4. Hope |


      This was very interesting. I was wondering if you have done much research on raw milk. I am very interested in natural and whole foods nutrition, and I have started to read quite a bit about the controversies of raw milk vs. pasteurized milk. It seams that pasteurization and homogenization of milk takes out at almost all of the enzymes, at least half of the vitamins, and changed to composition of the fat particles to be more toxic to arteries and veins.

      here are a couple interesting website on the matter:

      I was wondering what your perspective is on this matter? It seams to be one of the most debated topics in food every. I tend to lean more towards the side of the more natural the better, but I always love to hear what other people think.

      • |

        Hi there – Yes, I have researched raw milk and it is actually illegal here in North Carolina. It is true that pasteurization not only kills the dangerous bacteria, but it also kills some of the good stuff like you mentioned. The milk we drink from Lakeview actually goes through a process called “slow pasteurization” instead of “ultra pasteurization”. This means it is pasteurized at a slightly lower temperature than what you find with most grocery store varieties. So it is safe to drink, but still has some of the good stuff left in it. Even if raw milk were legal here I don’t think we would drink it, and I certainly wouldn’t give it to my kids (for the same reason I wouldn’t want them to eat raw eggs or raw meat). I hope that helps!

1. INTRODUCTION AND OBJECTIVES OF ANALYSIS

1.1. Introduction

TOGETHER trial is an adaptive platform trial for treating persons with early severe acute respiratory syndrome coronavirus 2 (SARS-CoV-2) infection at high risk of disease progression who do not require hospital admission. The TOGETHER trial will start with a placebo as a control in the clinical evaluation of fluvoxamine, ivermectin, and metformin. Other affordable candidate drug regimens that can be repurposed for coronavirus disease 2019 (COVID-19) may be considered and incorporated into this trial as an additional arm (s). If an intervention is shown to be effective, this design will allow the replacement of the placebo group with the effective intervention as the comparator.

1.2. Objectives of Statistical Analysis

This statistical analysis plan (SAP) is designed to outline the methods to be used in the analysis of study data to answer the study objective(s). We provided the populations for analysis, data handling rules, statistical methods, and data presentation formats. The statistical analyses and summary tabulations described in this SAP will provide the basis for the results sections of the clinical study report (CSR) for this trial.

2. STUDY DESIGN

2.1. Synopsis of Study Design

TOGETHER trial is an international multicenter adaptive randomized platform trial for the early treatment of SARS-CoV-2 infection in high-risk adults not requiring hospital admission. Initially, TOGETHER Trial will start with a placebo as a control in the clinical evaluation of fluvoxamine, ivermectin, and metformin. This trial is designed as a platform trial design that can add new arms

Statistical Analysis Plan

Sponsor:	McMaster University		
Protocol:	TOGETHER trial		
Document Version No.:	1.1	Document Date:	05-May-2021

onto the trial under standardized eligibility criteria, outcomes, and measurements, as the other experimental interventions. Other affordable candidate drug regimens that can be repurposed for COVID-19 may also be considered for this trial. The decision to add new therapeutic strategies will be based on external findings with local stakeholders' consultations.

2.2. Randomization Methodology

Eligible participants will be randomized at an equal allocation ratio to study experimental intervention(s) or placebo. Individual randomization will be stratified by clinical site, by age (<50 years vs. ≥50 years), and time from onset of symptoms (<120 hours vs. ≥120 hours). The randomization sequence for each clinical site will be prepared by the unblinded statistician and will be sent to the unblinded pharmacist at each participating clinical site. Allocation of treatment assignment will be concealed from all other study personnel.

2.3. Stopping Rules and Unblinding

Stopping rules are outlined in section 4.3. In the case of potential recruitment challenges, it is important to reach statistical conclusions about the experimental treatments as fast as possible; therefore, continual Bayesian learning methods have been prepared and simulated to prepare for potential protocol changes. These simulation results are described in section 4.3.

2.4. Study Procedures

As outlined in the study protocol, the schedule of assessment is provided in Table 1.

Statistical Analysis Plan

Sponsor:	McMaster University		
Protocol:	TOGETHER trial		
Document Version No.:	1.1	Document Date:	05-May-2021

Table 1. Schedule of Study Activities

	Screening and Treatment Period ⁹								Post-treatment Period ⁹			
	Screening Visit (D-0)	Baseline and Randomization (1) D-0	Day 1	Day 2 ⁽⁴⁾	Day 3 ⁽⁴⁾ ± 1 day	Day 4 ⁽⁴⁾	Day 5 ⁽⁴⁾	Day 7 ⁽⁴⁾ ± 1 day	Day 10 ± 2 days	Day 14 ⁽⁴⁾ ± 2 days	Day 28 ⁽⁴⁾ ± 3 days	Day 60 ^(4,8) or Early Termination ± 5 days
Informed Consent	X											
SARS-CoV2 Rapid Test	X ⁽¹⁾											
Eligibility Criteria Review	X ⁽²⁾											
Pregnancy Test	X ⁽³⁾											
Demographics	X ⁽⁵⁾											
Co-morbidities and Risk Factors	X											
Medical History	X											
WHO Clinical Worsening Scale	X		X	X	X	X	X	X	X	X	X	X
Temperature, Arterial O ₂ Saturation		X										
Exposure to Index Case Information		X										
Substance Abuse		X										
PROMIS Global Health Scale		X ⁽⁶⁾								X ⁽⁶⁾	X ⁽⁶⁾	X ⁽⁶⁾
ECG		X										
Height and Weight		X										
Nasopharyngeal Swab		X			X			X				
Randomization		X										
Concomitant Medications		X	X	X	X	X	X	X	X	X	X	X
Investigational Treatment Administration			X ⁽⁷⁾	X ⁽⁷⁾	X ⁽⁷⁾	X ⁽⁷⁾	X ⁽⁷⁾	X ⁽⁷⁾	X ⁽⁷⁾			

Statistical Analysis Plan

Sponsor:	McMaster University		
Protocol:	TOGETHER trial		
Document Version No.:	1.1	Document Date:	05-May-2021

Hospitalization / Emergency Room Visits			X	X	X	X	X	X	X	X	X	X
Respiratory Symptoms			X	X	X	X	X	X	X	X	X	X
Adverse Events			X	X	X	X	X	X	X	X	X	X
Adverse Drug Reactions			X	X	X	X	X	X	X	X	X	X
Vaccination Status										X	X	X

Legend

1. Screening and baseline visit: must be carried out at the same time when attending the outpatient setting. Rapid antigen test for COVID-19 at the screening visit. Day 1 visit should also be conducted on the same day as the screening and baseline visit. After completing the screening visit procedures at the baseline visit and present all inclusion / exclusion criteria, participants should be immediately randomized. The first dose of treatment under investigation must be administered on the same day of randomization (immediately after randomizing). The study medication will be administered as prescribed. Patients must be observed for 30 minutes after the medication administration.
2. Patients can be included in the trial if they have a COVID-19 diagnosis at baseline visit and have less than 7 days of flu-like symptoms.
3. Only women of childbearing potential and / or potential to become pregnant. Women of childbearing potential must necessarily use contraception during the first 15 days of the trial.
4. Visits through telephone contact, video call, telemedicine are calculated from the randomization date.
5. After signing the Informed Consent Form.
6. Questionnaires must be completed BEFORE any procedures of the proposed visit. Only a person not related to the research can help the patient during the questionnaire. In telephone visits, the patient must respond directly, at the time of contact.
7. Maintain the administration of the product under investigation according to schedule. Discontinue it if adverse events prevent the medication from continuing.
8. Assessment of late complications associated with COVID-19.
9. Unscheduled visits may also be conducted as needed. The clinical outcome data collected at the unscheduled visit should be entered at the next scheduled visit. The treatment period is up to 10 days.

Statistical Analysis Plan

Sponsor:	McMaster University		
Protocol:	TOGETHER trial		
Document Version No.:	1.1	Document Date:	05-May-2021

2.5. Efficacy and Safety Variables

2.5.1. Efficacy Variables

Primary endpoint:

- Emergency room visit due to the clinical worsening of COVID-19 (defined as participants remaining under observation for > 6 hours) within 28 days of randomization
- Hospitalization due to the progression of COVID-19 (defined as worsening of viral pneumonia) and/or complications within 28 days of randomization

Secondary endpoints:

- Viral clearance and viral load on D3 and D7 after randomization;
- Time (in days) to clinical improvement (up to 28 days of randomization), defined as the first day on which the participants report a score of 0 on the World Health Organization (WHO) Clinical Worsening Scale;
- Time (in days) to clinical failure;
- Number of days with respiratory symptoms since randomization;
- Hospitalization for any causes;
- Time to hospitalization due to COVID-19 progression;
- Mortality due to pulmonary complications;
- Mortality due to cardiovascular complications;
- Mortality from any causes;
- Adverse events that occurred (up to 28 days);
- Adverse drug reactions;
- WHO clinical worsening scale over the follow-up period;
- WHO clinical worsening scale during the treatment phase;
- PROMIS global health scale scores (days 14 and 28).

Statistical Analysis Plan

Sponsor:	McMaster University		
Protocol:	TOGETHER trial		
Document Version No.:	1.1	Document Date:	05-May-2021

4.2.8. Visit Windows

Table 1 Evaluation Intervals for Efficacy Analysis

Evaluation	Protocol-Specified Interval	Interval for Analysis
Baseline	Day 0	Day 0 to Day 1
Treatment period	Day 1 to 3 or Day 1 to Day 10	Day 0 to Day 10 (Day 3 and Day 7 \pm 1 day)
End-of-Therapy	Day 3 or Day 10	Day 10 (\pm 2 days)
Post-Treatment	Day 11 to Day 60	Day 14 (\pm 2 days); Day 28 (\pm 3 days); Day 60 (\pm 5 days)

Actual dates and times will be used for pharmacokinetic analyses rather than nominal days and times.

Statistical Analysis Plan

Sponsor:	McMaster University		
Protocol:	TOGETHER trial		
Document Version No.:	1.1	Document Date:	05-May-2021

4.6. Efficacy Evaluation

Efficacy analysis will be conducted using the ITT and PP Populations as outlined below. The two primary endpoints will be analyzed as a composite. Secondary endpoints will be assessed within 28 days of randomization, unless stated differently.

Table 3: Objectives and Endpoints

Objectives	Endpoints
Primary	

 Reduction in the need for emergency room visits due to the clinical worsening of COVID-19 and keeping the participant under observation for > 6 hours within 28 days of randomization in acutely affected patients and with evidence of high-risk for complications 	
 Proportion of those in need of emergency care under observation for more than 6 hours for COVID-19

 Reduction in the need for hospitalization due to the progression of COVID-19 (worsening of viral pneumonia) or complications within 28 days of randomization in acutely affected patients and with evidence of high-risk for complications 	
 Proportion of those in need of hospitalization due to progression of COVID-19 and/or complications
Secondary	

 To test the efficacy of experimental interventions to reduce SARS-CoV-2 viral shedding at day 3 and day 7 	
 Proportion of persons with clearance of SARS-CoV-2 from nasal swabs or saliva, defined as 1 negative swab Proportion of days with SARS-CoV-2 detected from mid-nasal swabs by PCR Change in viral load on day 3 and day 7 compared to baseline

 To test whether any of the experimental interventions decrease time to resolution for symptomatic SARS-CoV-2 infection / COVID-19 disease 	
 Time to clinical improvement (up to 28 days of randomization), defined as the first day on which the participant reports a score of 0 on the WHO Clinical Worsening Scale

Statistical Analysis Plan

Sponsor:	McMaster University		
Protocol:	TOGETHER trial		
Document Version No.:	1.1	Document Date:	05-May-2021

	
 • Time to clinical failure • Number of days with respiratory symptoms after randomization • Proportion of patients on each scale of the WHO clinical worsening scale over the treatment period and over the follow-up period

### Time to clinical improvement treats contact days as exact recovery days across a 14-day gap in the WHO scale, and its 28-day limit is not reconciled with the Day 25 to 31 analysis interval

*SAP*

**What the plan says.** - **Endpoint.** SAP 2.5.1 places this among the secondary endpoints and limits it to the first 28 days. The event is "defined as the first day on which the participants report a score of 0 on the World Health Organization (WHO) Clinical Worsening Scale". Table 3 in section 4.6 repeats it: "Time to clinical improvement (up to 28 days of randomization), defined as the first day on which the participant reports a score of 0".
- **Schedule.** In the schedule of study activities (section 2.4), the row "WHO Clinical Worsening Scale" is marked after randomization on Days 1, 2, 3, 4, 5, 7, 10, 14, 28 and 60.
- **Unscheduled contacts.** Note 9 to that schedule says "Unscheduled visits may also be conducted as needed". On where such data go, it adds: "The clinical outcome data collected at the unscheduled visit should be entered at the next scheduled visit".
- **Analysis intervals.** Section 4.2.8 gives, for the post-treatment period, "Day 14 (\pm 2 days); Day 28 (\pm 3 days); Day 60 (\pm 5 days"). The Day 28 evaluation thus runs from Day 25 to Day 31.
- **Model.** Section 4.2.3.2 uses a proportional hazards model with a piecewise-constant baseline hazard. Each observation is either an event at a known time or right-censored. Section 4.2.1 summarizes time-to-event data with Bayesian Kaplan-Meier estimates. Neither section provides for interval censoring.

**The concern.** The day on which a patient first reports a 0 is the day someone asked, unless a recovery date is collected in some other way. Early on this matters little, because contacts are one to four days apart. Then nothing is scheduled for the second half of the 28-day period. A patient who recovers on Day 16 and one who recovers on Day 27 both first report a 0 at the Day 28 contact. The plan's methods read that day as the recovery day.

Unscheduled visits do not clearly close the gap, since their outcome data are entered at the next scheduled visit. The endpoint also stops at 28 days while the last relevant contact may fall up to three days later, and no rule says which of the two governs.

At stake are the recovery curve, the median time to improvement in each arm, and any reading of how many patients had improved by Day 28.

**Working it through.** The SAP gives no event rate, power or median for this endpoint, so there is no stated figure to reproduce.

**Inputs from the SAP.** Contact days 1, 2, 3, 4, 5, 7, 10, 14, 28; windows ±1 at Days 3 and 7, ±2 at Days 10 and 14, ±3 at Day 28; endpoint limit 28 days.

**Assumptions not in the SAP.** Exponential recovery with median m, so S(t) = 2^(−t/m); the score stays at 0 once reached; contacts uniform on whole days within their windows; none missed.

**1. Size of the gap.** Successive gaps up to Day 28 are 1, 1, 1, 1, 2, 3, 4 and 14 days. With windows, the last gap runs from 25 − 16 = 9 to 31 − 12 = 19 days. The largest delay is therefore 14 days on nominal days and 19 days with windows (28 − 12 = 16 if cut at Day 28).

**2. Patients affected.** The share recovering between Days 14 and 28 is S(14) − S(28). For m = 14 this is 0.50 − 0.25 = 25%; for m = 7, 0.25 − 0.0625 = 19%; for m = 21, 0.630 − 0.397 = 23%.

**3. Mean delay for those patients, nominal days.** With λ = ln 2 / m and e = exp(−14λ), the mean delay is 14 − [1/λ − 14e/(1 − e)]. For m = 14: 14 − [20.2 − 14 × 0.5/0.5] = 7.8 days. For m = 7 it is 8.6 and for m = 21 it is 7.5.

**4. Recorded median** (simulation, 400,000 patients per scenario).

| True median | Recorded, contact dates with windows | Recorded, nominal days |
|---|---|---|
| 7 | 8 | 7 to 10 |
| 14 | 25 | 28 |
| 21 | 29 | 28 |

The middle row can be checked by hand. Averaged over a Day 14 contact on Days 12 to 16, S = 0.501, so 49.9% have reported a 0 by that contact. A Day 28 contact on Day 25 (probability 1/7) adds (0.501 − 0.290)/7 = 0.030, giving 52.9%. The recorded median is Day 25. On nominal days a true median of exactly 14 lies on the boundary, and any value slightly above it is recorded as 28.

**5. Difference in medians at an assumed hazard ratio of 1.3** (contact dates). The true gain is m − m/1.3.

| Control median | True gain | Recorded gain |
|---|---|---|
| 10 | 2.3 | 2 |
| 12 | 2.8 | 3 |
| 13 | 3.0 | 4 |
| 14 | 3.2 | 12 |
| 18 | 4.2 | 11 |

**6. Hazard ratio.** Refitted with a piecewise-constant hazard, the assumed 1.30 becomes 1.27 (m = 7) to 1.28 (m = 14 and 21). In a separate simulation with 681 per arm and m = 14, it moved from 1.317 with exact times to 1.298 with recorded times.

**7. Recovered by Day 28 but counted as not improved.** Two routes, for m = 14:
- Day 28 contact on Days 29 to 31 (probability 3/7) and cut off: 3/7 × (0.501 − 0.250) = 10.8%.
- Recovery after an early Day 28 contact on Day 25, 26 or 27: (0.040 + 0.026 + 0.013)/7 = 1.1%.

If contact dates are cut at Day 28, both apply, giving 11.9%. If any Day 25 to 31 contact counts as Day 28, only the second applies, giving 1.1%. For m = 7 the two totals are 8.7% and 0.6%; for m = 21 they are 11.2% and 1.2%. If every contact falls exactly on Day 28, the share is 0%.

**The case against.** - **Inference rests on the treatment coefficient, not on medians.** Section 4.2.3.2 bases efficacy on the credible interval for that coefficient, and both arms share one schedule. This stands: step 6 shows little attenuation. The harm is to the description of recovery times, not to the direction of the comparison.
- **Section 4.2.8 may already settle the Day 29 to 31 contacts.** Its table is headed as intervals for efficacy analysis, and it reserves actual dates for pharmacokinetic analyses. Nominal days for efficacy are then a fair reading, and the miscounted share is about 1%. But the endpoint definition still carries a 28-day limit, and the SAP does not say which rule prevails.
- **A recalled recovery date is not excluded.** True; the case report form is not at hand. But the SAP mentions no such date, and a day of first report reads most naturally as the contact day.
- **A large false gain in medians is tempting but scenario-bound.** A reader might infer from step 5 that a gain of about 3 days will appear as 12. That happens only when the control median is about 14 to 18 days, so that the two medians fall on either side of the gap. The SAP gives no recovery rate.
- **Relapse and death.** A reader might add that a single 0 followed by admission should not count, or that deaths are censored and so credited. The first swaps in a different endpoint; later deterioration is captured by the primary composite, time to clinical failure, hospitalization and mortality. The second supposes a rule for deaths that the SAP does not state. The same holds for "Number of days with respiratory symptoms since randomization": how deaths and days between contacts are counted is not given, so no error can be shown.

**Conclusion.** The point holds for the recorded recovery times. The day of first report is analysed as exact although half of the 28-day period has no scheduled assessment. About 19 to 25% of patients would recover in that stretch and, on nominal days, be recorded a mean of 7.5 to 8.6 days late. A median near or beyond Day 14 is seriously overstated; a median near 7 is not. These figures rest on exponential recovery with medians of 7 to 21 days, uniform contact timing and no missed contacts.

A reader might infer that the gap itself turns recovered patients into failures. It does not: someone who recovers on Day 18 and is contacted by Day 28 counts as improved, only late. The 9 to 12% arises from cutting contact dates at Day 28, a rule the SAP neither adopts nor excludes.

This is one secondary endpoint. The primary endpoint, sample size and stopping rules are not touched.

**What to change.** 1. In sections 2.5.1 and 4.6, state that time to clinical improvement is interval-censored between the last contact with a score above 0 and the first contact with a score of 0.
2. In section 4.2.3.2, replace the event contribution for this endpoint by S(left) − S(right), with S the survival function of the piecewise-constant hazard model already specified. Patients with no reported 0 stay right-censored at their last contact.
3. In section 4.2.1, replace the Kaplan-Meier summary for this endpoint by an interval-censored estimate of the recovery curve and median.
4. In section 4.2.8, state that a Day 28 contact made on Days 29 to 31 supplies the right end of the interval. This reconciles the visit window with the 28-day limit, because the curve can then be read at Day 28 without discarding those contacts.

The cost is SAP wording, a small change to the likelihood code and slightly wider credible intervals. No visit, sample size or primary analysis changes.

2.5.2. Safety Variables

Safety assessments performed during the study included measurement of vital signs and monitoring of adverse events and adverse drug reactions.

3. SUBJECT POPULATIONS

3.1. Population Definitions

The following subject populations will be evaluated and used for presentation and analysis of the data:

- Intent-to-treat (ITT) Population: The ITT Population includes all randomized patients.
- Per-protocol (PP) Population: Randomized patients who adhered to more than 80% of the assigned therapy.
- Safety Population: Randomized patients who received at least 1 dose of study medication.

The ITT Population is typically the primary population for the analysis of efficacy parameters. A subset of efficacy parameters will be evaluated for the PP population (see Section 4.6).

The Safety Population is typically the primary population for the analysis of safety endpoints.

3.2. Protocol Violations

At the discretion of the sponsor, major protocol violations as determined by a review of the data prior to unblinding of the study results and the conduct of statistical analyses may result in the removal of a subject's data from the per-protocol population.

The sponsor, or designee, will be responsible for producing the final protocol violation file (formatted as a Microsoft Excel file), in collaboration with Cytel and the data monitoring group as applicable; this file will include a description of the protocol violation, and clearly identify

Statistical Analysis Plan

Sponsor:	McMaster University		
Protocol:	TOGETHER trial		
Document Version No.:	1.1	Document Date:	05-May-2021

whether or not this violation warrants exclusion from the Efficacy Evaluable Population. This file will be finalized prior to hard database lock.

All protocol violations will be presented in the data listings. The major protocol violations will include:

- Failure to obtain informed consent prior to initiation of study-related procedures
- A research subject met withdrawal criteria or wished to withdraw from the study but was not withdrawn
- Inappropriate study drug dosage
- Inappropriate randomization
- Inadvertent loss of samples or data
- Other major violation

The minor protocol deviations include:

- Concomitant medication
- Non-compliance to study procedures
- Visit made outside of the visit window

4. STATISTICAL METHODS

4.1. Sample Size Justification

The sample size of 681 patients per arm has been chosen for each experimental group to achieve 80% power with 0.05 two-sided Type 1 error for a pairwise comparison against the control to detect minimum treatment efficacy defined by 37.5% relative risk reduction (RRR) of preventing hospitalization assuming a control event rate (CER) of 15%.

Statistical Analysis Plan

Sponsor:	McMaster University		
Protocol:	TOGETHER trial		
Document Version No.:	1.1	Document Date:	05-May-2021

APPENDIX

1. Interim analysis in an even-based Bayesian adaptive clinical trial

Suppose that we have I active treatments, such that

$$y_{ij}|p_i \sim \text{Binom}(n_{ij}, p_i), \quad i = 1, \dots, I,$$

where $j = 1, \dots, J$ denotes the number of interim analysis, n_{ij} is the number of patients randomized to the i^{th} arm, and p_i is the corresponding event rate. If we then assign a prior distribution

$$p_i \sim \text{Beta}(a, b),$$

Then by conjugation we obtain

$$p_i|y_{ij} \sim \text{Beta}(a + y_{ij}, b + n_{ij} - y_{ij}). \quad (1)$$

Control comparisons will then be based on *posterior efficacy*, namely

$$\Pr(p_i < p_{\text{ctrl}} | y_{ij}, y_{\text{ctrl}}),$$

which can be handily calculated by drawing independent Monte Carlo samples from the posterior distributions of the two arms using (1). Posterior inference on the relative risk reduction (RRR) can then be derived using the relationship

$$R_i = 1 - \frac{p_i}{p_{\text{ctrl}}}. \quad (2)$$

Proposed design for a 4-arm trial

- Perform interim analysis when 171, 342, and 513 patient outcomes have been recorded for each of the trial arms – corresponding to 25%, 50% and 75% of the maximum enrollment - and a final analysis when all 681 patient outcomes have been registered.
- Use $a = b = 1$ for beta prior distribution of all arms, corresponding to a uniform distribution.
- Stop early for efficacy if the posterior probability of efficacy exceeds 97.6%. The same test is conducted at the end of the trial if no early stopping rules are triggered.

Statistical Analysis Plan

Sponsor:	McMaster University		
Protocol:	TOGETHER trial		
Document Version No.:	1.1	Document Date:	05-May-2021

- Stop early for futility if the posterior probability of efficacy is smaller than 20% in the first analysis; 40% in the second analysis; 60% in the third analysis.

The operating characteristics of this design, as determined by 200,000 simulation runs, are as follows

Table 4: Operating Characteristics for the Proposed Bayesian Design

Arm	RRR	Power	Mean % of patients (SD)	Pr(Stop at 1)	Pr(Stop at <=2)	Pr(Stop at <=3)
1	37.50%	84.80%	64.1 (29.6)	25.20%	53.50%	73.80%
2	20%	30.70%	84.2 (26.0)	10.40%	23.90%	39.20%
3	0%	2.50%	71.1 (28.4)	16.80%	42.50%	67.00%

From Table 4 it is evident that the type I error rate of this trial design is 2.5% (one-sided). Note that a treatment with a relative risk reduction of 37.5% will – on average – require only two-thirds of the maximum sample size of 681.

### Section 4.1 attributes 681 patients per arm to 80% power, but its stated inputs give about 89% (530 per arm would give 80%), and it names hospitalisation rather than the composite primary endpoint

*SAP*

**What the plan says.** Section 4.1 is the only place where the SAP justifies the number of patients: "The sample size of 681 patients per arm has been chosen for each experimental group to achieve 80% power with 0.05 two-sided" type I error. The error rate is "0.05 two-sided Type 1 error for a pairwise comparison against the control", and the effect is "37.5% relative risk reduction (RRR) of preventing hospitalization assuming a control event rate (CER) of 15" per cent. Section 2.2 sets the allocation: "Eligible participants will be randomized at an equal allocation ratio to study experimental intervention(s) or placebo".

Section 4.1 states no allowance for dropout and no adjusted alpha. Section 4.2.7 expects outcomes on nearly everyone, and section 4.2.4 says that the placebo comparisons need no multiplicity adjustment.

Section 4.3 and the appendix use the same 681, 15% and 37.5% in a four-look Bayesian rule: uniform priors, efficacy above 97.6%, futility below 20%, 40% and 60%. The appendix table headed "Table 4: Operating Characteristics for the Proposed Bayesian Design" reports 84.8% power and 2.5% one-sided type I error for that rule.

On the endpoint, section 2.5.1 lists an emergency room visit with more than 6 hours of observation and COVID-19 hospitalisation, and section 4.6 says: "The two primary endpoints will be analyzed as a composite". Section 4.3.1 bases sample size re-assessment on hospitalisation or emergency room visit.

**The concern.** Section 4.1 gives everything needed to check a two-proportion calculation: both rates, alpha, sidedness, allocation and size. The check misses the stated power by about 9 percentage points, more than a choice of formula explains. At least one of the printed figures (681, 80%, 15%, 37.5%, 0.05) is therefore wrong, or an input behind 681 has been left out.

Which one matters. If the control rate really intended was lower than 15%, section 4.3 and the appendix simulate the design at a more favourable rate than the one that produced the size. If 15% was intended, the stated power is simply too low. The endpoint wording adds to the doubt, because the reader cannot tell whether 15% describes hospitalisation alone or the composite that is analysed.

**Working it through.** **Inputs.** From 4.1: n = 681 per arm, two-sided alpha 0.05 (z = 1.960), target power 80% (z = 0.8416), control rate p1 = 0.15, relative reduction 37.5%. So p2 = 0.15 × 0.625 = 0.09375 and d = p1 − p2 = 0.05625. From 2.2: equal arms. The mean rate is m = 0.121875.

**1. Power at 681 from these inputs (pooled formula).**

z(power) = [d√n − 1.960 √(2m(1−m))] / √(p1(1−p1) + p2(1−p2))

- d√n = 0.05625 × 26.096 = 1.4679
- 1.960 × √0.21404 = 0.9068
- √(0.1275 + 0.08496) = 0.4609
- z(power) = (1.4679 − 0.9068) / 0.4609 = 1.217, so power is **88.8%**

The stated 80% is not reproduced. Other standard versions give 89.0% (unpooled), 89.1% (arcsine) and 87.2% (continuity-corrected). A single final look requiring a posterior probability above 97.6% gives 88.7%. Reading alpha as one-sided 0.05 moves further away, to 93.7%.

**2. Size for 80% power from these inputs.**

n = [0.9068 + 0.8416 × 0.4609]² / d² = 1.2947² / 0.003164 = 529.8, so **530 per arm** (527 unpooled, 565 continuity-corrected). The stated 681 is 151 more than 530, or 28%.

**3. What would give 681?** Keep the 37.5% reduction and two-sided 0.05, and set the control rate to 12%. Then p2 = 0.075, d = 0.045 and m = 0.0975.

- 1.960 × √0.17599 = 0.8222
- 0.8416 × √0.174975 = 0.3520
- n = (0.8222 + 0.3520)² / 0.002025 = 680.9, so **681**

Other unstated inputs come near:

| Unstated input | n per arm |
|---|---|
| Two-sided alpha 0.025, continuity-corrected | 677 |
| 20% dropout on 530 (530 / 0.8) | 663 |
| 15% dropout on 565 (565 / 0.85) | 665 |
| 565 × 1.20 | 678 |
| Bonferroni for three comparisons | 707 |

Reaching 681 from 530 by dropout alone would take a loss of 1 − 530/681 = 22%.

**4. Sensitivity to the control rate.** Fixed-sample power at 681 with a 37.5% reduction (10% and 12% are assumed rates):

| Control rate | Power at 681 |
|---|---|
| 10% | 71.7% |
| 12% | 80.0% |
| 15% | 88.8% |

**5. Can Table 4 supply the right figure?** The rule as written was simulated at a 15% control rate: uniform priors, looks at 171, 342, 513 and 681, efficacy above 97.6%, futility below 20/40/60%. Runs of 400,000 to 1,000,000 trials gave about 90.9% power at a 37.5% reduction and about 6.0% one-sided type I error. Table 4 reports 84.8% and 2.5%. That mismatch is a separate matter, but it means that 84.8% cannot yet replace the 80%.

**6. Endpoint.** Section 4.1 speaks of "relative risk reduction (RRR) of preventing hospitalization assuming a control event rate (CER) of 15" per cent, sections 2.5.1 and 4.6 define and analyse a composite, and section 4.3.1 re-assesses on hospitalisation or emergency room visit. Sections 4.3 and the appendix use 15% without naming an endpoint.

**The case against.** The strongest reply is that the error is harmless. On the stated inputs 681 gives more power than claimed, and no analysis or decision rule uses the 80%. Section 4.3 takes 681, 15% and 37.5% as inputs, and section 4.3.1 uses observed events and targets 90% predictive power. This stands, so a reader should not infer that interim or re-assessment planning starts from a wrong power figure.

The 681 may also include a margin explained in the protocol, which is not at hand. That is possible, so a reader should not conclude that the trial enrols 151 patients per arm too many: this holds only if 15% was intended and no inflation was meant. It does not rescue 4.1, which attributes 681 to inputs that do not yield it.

5. |

      Hi Lisa,

      It was great to meet you the other night. Congrats on all your accomplishments. We order from Lakeview as well. Been very pleased so far, and I highly recommend them to your readers.